165 F3d 32 Feltner v. The Title Search Company

165 F.3d 32

Lisa A. FELTNER, Plaintiff-Appellee,
THE TITLE SEARCH COMPANY, Defendant-Appellant.

Nos. 97-1087, 97-3413.

United States Court of Appeals, Seventh Circuit.

Argued April 2, 1998.
Decided Sept. 2, 1998.

NOTICE: Seventh Circuit Rule 53(b)(2) states unpublished orders shall not be cited or used as precedent except to support a claim of res judicata, collateral estoppel or law of the case in any federal court within the circuit.

Appeal from the United States District Court for the Northern District of Indiana. South Bend Division. No. 95 C 217. Robert L. Miller, Jr., Judge.



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The Title Search Company hired Lisa Feltner in January 1993 to work on real estate closings. A jury determined that she was sexually harassed by Walter Partyka, an officer, director, and part owner of Title Search, until September 1994 when she quit. For her injury, the jury awarded her $82,000 in damages. Title Search appeals, claiming that the jury's verdict was not supported by substantial evidence, and that the district court abused its discretion in allowing Ms. Feltner to file an untimely application for attorneys' fees. We affirm.



Title Search Co. is incorporated in and has its principal place of business in the state of Indiana. Between January 1993 and September 1994, Therese Partyka owned 60 percent of the corporation, and her husband, Walter Partyka, owned 40 percent. Mrs. Partyka is also the president of the company, while Mr. Partyka was, during the relevant time period, the secretary-treasurer. Title Search Co. is in the business of completing real estate purchases (including loan documentation and title preparation and filing).


In January 1993, Lisa Feltner began working as a staff member of the Closing Department, and in May 1993, Mrs. Partyka promoted her to supervisor of the Closing Department. Mr. Partyka was Ms. Feltner's supervisor. Soon after Ms. Feltner joined Title Search, Mr. Partyka began paying her an inordinate amount of attention. He made comments about her appearance and touched her hair and shoulder. He frequently hovered over her and stared at her. Once, while working at her desk, Ms. Feltner removed her shoes. Mr. Partyka approached her, saw her polished toenails, and commented "How did you know that polished toenails turn me on?" Ms. Feltner, disgusted and humiliated, ignored him.


This daily harassment only escalated. On Valentine's Day, 1993, Mr. Partyka gave Ms. Feltner a scarf, supposedly from a secret admirer. After Ms. Feltner learned from Mr. Partyka that he was in fact the secret admirer, Ms. Feltner told him that she did not want any gifts from him. Despite this, Mr. Partyka continued to heap unwanted attention on Ms. Feltner. Ms. Feltner complained to Dave Bengs, Title Search's staff attorney, about Mr. Partyka's conduct. Mr. Bengs reported the conduct to Mrs. Partyka, and she ordered Mr. Partyka to stay out of the Closing Department and to leave Ms. Feltner alone. Mr. Partyka, however, did not comply with this order, and was not otherwise reprimanded.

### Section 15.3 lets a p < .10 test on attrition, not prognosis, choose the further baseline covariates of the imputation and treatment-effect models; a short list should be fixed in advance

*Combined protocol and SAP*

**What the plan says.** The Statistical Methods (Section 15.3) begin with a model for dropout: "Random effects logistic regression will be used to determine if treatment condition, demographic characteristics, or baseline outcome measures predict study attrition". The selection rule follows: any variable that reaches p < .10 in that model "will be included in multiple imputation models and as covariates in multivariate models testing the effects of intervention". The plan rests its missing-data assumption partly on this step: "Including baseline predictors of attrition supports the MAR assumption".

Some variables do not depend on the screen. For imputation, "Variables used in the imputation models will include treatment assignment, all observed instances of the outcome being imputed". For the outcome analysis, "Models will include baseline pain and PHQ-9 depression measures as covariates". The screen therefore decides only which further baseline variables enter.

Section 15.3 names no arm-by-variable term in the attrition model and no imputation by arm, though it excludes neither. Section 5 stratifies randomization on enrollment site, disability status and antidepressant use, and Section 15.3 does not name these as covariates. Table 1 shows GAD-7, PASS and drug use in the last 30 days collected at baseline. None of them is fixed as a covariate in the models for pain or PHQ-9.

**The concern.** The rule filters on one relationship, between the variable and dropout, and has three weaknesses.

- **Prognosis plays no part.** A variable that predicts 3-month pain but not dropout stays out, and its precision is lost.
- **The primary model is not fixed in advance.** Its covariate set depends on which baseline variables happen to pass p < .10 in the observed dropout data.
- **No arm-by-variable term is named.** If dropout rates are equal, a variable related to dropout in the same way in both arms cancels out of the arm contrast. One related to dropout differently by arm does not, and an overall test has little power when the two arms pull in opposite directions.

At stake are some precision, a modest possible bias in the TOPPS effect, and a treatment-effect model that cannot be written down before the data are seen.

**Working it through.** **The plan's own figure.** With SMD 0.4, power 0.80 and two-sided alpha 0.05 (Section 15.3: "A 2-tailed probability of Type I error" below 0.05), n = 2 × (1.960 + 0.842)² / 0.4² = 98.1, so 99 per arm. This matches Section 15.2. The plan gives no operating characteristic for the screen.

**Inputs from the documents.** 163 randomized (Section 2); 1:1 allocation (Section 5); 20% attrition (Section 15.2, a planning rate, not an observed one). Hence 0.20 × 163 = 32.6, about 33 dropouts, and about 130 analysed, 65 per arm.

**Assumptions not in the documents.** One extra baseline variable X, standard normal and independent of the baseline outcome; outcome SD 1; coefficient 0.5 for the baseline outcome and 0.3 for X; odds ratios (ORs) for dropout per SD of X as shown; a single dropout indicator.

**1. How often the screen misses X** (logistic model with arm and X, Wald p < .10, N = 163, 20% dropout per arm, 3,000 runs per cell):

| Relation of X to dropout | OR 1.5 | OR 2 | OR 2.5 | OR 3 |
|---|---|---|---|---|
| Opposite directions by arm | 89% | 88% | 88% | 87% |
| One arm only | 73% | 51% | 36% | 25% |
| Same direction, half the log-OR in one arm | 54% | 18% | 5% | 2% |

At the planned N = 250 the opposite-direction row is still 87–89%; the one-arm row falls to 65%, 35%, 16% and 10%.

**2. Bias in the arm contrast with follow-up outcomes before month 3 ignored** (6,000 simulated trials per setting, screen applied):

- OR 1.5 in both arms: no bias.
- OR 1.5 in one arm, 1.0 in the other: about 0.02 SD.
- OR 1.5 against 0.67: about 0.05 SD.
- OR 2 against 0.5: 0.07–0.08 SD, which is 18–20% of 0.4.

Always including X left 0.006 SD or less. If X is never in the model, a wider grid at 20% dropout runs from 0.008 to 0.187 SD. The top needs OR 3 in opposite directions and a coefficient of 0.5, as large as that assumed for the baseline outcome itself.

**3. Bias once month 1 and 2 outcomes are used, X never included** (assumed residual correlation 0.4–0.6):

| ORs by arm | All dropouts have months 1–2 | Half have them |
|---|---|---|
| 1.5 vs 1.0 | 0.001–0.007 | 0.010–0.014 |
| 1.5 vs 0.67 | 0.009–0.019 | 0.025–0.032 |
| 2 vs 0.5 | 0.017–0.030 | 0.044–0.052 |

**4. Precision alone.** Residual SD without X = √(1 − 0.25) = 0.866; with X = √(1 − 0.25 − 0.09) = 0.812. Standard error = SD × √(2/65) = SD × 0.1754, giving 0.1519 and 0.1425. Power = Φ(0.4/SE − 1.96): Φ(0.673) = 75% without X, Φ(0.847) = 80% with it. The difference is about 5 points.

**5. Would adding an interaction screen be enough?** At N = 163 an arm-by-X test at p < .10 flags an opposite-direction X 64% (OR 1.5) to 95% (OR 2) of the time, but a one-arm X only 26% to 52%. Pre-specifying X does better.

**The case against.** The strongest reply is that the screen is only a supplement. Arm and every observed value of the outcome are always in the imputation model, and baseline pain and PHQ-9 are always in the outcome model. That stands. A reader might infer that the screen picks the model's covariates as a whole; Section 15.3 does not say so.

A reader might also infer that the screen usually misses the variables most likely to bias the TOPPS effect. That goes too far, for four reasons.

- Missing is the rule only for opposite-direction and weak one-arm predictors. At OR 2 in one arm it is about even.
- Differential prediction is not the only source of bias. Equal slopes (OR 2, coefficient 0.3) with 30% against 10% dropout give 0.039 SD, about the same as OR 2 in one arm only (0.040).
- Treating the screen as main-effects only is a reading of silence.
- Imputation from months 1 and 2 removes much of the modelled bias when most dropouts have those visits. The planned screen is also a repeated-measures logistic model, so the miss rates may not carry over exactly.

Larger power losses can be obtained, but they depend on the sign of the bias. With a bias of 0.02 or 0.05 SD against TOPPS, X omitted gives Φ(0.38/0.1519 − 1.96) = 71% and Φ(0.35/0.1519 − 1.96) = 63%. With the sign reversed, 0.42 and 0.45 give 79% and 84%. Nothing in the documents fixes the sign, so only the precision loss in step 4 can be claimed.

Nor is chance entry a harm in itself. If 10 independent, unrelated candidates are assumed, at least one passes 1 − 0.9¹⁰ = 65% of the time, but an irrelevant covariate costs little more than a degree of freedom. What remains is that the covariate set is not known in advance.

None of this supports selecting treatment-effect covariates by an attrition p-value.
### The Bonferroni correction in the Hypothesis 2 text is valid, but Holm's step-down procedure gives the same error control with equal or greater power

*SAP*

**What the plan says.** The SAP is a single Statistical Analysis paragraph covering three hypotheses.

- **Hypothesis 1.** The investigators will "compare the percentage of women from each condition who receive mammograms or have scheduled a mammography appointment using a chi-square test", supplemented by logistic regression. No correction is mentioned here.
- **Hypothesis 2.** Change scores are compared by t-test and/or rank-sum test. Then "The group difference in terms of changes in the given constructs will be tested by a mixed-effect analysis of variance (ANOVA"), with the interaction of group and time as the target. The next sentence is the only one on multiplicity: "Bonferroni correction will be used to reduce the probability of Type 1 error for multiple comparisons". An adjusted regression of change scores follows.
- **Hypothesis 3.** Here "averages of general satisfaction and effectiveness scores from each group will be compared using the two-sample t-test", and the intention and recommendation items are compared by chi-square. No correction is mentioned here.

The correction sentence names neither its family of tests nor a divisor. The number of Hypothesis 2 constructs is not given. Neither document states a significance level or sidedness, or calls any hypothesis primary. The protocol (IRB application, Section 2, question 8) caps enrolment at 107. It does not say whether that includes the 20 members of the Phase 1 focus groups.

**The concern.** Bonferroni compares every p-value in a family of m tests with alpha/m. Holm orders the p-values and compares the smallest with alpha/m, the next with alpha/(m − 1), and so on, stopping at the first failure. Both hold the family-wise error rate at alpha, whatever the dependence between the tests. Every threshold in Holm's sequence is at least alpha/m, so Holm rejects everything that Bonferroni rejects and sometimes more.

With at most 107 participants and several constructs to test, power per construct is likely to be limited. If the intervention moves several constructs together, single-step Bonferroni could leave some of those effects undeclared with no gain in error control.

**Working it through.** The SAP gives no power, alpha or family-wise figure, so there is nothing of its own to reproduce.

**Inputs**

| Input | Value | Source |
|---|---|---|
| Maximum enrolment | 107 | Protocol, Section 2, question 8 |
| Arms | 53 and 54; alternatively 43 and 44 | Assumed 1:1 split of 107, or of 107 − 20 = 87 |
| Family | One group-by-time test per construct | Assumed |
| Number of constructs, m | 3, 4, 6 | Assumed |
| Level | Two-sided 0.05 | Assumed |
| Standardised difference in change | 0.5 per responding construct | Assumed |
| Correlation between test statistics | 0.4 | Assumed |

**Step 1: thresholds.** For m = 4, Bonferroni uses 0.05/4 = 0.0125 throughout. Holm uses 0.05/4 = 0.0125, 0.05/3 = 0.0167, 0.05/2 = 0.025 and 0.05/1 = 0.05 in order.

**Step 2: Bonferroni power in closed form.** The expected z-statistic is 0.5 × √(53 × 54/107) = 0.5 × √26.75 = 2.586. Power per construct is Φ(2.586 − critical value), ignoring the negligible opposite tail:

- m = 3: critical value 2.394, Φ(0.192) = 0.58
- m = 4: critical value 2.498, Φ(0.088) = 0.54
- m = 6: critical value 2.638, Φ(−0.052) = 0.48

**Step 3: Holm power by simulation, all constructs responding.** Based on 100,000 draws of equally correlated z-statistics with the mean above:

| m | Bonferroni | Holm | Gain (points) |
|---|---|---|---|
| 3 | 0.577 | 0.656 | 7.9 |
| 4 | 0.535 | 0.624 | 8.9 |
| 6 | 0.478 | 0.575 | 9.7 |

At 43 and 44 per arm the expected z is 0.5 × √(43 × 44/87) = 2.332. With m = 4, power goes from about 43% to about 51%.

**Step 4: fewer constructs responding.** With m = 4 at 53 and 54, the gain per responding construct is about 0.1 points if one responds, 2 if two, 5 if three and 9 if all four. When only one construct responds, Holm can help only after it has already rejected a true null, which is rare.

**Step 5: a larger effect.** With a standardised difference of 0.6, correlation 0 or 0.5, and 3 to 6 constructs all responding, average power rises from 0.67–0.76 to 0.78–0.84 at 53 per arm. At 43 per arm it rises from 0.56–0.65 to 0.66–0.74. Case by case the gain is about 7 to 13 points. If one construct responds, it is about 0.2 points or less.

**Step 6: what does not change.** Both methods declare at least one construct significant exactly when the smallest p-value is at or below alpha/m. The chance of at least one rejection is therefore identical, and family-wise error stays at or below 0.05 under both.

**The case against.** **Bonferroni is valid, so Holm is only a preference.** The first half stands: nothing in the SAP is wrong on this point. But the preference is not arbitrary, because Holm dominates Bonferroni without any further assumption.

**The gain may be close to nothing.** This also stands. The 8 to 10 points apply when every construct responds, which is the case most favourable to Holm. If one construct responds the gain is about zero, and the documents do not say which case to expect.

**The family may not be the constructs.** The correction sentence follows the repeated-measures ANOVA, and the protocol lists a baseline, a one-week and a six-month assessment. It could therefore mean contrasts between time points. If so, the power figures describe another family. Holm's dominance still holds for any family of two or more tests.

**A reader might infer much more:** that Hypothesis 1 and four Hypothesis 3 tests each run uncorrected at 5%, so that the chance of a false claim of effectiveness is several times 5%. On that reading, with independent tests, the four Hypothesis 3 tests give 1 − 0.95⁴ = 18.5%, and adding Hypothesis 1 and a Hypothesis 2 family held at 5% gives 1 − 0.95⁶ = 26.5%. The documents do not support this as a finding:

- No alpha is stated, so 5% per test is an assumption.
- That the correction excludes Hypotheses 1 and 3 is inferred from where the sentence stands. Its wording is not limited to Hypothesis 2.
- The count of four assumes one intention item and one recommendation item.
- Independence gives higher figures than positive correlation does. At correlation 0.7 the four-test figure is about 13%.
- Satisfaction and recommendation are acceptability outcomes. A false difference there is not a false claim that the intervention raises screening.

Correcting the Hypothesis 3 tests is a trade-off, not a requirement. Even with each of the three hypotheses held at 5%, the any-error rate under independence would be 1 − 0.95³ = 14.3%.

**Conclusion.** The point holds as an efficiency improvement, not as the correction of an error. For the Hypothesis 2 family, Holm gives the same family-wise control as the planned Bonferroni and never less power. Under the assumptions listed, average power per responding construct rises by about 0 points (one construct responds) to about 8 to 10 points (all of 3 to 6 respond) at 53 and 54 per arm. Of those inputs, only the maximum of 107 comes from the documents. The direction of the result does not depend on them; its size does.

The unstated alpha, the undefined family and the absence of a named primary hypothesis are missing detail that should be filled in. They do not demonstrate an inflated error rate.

Mr. Partyka also called Ms. Feltner at home. Twice, Mr. Partyka called and stated that he was falling in love with her. The first time, Ms. Feltner told Mr. Partyka that the call was unacceptable, that she did not share those feelings, and that he should leave her alone and not call her home again. The second time, she simply threw the phone down in disgust.


While on a business trip, Mr. Partyka told another employee that he wanted to marry Ms. Feltner, reverse his vasectomy, and have a baby with her. On this trip, Mr. Partyka also bought a ring for Ms. Feltner. After returning to the office, Mr. Partyka gave Ms. Feltner a picture of a ring, captioned with the words "Is this OK? Walt." Ms. Feltner responded to this harassment by complaining to Mr. Bengs, Mrs. Partyka, Terry Snyder, the office manager, and other employees.


One incident was particularly distressing for Ms. Feltner. Although not in her presence, Mr. Partyka made an extremely crude remark about her to another employee.1 Word got back to her what he said and her reaction was that it scared her to death. In his denial of the defendant's motion for judgment as a matter of law, the district court characterized the remark as an "indirect threat of rape."